The Four Horsemen of Relationships...
Relationships can be really tough. Even when you think you are in a smooth sailing relationship, big decisions come up and sometimes it can be hard to hear your significant other out in certain situations. In order for your relationship to survive hardships, you need to be receptive, calm and get your point across without being nasty. Relationship experts state that there are four horsemen that all successful relationships must do without. If you and your S/O are doing these four things, experts believe your relationship won’t live to see another Valentine’s Day.
Criticism is defined as verbally attacking someone else’s personality or character. When you are constantly telling your partner that they are not good enough or that they are always doing something wrong, this is considered negative criticism. However, not all criticism is bad. For example, rather than telling your significant other that they are stupid for not remembering that you had scheduled a date night for that upcoming Friday, there are a couple of other options that get the job done in a nicer way.
Try these out...
- I feel like if we both make an effort to write our plans down in a planner we will have less difficulty with our schedule.
- When you forget our plans, I feel discouraged.
By placing the emotions on yourself using the word “I” rather than “you”, the person you are speaking with will have less to be defensive about. This is an awesome way to get rid of any current criticism talk in your relationship.
Contempt is a bit more deep rooted than criticism. Contempt involves diminishing another person's self worth to the point of psychological abuse. If your partner is badgering you to the point of psychological abuse, it is never a good idea to stay. A pattern of abuse can become physical and be detrimental to the other people you love as well as your own well being. If your partner is bringing contempt into your relationship the best thing to do is back away and gather yourself with the proper space you need.
When people truly have issues changing their ways and only see things black and white, there is a sense of defensiveness that can form in the relationship. Defensiveness is defined as reversing the blame and victimizing yourself. Defensiveness can be broken and fixed using therapeutic techniques. Sometimes it is essential to take a step back when you or your partner are feeling defensive and come back to solving the problem a little while later. You do not want to ignore your issues, but it is important to tackle the problem when both parties involved are calm and collected. Another tip that can help with defensiveness in an argument is writing down the way that you feel and the issues you are having while also writing down the things you can change to better yourself for your partner. If you and your partner write up a page with these points clearly made, it can be easy to come to an agreement, or at least see things from each other’s point of view.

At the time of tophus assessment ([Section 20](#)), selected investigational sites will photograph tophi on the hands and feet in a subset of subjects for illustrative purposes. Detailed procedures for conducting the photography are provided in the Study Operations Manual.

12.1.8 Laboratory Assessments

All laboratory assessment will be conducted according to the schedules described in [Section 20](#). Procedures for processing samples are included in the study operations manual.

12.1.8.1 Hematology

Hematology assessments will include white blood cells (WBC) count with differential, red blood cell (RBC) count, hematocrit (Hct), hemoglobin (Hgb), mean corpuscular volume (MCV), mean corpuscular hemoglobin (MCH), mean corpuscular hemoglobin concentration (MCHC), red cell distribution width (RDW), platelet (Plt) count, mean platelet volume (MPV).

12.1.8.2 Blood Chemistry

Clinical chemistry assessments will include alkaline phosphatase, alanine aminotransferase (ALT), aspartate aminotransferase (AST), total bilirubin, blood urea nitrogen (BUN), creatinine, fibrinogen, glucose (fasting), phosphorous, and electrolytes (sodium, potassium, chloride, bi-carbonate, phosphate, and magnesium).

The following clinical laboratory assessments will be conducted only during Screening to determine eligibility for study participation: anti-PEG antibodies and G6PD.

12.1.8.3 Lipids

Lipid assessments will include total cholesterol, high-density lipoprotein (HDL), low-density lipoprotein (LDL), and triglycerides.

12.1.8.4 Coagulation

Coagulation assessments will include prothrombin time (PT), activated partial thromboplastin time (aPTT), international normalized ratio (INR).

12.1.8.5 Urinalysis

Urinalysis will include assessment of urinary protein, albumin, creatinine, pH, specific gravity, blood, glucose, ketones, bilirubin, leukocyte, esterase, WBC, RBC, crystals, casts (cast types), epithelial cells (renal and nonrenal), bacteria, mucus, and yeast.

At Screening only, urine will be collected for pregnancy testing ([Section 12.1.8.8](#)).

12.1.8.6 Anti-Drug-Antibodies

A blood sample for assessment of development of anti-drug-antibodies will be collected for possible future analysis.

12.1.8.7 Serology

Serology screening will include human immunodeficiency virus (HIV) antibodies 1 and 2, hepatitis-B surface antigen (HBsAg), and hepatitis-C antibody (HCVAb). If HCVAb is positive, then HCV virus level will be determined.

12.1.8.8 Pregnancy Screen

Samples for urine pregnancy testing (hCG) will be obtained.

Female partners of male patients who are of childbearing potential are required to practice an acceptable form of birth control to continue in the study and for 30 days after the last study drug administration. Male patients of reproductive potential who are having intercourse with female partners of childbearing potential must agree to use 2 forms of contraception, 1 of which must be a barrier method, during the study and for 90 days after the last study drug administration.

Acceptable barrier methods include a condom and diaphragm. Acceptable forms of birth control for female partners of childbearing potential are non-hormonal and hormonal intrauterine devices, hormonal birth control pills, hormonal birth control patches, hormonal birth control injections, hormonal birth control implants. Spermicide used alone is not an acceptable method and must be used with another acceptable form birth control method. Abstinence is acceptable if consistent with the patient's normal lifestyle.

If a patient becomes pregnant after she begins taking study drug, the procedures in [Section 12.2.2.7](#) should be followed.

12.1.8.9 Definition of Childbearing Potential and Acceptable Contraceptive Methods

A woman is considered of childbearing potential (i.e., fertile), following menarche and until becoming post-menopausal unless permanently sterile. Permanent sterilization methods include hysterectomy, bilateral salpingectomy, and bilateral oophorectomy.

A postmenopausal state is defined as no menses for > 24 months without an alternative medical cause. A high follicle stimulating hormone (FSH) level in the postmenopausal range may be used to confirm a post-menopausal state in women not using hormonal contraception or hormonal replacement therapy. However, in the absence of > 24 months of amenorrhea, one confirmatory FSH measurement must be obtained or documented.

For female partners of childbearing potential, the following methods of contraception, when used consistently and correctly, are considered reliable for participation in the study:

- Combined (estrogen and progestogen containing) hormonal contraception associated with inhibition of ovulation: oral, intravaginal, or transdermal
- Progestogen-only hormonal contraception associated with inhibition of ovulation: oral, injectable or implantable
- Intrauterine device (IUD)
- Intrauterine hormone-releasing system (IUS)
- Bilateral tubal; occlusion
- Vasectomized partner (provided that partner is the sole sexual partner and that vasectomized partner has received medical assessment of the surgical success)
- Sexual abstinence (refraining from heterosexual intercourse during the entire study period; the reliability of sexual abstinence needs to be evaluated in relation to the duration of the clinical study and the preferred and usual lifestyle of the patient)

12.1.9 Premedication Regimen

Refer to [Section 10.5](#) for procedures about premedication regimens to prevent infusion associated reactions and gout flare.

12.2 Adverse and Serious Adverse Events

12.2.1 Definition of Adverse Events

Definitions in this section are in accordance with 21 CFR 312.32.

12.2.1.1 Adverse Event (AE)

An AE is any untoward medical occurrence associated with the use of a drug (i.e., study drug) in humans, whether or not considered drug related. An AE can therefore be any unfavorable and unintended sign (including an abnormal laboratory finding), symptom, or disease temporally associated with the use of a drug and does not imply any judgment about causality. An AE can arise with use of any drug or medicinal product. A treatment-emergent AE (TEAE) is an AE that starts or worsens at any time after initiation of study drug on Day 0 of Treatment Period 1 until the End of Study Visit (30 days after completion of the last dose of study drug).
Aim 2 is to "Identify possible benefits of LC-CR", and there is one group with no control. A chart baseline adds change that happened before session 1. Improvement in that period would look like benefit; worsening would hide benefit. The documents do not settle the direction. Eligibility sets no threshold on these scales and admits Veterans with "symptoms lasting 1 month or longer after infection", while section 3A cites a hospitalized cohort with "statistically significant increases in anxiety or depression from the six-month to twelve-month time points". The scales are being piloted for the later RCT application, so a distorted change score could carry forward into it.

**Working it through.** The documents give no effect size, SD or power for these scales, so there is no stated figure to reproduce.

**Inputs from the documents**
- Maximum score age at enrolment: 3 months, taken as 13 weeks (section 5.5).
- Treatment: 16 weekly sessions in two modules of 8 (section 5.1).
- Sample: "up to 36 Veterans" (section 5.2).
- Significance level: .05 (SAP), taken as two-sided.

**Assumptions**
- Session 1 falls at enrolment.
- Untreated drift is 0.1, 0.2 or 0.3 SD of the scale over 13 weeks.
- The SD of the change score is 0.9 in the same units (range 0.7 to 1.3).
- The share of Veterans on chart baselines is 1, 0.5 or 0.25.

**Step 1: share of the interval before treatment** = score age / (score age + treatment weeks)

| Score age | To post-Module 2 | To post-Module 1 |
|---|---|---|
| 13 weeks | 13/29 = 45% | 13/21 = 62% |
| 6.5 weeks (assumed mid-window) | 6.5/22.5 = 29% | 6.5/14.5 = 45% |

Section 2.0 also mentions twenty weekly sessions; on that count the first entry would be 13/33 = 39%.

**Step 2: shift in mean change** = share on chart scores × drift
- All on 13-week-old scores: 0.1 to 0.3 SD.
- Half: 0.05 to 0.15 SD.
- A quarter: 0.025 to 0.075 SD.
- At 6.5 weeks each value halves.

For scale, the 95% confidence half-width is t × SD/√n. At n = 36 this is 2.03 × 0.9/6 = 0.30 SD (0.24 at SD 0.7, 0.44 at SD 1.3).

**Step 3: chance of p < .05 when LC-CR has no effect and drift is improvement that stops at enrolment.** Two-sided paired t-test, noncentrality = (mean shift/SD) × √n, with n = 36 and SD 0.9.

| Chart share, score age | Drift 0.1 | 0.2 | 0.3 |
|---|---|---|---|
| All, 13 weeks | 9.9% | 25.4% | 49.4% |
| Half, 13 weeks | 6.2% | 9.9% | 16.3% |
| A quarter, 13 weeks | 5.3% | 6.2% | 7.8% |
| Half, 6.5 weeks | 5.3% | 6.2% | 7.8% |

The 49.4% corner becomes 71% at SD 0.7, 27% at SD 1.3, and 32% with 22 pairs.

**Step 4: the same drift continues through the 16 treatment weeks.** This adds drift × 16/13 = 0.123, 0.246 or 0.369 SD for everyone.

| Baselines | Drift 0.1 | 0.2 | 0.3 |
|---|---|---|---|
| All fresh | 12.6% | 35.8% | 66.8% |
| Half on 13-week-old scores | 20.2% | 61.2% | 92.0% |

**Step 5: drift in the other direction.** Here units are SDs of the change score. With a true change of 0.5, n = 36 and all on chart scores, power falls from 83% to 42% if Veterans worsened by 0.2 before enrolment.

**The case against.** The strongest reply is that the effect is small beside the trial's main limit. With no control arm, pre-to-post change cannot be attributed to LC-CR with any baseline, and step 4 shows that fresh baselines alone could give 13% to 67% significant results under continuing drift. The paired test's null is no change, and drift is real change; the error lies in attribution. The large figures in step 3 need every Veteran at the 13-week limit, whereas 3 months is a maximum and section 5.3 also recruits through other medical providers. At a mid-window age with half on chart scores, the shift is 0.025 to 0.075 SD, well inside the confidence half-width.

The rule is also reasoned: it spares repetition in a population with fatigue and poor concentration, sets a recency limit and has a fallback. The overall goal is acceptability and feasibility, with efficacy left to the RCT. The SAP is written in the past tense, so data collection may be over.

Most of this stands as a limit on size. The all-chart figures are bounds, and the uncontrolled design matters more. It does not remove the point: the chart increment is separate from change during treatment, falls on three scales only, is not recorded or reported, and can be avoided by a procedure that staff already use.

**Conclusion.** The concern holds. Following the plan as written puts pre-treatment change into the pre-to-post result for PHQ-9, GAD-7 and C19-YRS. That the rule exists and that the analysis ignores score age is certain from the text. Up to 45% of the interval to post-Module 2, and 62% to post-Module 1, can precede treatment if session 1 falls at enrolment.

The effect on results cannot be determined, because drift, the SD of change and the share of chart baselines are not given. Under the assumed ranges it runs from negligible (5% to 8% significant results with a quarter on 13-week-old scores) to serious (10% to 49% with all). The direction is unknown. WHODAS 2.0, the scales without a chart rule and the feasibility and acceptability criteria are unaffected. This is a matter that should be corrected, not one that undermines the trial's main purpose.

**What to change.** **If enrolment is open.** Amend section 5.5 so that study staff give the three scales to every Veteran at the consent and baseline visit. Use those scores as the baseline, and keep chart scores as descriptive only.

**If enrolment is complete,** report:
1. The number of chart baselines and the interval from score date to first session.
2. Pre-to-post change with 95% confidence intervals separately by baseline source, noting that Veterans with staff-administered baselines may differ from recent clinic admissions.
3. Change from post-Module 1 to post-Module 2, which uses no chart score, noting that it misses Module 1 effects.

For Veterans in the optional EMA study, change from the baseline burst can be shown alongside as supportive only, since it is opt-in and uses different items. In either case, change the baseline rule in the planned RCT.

In my personal opinion, stonewalling is the most challenging type of horsemen to deal with. Stonewalling is defined as withdrawing as a way to avoid conflict which shows separation. Stonewalling goes beyond just ignoring the problem. Stonewalling becomes avoiding your partner all together and not facing any of the emotions you have towards your partner or the situation you are in. As the person on the other side of stonewalling, there are a few pointers you can implement in order to make your partner see that you are wanting to communicate effectively with them. Try these out:
- Make eye contact
- Tell the person you would like to have a conversation when they feel ready
- Remind yourself that this behavior is not your fault
- Compose yourself and take care of yourself
- Prepare for the implications when your partner decides to open up
I hope this information will be deemed helpful by some of you who might be in a tough situation with your partner. It is important to note that I did list some ways to help with the four horsemen if they were to come up. However, if any one of these things become pattern, this is considered an abusive relationship and you should seek the help and guidance you need in order to get out of the relationship and get back on your feet. If you ever need anything you know I am here for each and every one of you!